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From Securities Regulation Daily, July 26, 2013

Retaliation claim allowed to proceed after employee established prima facie case

By Rodney F. Tonkovic, J.D.

A pro se plaintiff’s Sarbanes-Oxley whistleblower claim against his employer was allowed to proceed. The district court concluded that a jury could find that the employee established a prima facie case of retaliation and that the company could not demonstrate that his employment would have been terminated in the absence of his protected activity. The court accordingly denied the employer’s motion for summary judgment (Perez v. Progenics Pharmaceuticals, Inc., July 24, 2013, Karas, K.).

Background. Julio Perez was employed as a Senior Manager of Pharmaceutical Chemistry at Progenics Pharmaceuticals, Inc., a biotechnology company located in New York. Perez’s main responsibility was working on the development of Relistor, a drug used for the treatment of opioid-induced constipation. Perez did not perform any of the drug’s clinical trials and was not responsible for its marketing or commercialization.

Perez claimed that Progenics fired him in retaliation for a memorandum he wrote to the company’s general counsel and a senior vice president regarding a press release the company issued about Relistor. The press release concerned Phase 2 testing of Relistor and touted “statistically significant activity.” Perez’s memo stated that the representations made in the press release were inconsistent with trial’s actual results and that he felt that this was a fraud against shareholders. Perez attached to his memo a statement by Wyeth Pharmaceuticals Division, Progenics’ partner in the development of the drug that indicated that trial targets had not been met.

On the same day that Perez’s memorandum was delivered, he was denied access to his computer and Progenics’ systems. The next day, Perez met with the Progenics’ CFO and general counsel who asked how he had obtained the Wyeth statement, which was confidential. Perez did not answer and was terminated. Perez then filed a complaint with OSHA alleging retaliation; this complaint was dismissed.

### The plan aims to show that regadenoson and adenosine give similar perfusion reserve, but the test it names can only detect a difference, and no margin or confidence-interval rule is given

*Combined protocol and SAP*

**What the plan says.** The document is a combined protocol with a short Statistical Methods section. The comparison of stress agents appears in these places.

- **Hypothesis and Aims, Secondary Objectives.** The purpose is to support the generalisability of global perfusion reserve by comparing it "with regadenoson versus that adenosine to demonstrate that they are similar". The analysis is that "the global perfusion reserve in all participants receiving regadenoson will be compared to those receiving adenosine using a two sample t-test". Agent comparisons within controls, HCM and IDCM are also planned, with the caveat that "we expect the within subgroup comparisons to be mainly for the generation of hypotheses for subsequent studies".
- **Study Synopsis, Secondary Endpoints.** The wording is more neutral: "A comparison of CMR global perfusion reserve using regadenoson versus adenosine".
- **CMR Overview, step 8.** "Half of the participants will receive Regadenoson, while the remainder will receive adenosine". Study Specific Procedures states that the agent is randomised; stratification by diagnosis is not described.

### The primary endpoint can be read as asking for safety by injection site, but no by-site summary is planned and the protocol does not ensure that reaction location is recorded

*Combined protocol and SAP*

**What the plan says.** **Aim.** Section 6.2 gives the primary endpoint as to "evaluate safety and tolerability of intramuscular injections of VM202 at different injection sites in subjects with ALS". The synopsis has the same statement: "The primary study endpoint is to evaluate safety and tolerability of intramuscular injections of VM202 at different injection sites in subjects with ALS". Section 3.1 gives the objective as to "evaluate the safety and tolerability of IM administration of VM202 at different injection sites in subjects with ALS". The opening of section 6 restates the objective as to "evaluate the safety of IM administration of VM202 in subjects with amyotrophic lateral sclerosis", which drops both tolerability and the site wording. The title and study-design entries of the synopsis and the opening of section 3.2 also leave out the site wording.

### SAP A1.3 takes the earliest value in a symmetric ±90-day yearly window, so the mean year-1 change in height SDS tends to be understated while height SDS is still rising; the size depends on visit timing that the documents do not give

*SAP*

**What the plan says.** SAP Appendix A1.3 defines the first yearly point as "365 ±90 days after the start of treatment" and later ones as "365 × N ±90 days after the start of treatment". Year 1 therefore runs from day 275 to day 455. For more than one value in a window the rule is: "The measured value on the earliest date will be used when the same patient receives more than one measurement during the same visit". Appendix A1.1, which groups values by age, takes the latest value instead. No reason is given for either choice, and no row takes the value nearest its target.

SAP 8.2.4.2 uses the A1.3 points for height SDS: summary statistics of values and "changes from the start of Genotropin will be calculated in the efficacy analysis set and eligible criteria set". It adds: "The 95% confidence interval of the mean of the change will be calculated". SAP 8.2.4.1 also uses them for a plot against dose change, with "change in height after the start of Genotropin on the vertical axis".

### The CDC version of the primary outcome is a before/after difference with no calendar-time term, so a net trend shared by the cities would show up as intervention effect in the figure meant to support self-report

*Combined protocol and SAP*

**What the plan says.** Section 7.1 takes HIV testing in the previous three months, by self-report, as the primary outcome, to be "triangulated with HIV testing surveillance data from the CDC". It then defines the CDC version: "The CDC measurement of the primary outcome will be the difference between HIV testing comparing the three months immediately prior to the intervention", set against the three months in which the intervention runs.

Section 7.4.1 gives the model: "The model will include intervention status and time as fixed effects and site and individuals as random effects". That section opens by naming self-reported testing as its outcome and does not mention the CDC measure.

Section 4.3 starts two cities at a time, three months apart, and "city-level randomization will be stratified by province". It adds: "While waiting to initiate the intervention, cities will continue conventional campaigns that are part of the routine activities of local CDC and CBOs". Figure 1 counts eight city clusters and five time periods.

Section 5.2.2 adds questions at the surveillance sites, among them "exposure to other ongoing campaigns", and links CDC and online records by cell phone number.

Protected activity. The court first found that Perez presented sufficient evidence to establish a genuine issue of material fact as to whether he had engaged in protected activity under SOX’s whistleblower provision. Progenics argued that Perez did not reasonably believe that it violated any antifraud provision or SEC regulation because he relied on selective quotations from the Wyeth statement. The court disagreed, citing Perez’s expertise in chemistry and his deposition statements that he had reviewed the entire statements and had spoken with colleagues. The court concluded that a reasonable jury could find that it was objectively reasonable for Perez to rely on conversations with colleagues, his review of the Wyeth statement and his own work to form his belief that the press release was misleading.

Contributing factor. The court then concluded that Perez was able to show that the protected activity was a contributing factor to his termination. Perez claimed that he was terminated because of his memorandum and that he never “refused” to answer questions about the Wyeth statement, stating further that he was given permission to speak to his attorney before responding. Progenics, on the other hand maintained that the termination was for Perez’s refusal to answer direct questions about his access to the confidential Wyeth statement. Weighing these competing narratives, the court stated, was not appropriate at the summary judgment stage.

Termination in the absence of protected activity? Finally, Progenics was unable to show that it would have terminated Perez even in the absence of the protected activity. Again, Progenics argued that Perez would have been terminated because he misappropriated the Wyeth statement and refused to explain how he got a copy. Perez, for his part, asserted that the statement was widely distributed and that he had access to clinical trial results as part of his job duties. The court found that there was a genuine issue of material fact as to whether Perez “misappropriated” the Wyeth statement at all.

The court noted in addition that Perez’s computer was removed and that he had a “hostile” encounter with the general counsel before there was any discussion of his access to the Wyeth statement. This, the court stated, could be considered as evidence that Perez was terminated because of the protected activity. The court noted additionally that the fact that Perez was terminated less than twenty-four hours after he engaged in the protected activity may be evidence of causation.

This is case No. 10-CV-8278 (KMK).

Companies: Progenics Pharmaceuticals, Inc., Wyeth Pharmaceuticals, Inc.

Attorneys: Eric David Raphan (Sheppard, Mullin, Richter & Hampton) for Progenics Pharmaceuticals, Inc. and Robert Baker.

MainStory: TopStory CorporateGovernance SarbanesOxleyAct NewYorkNews

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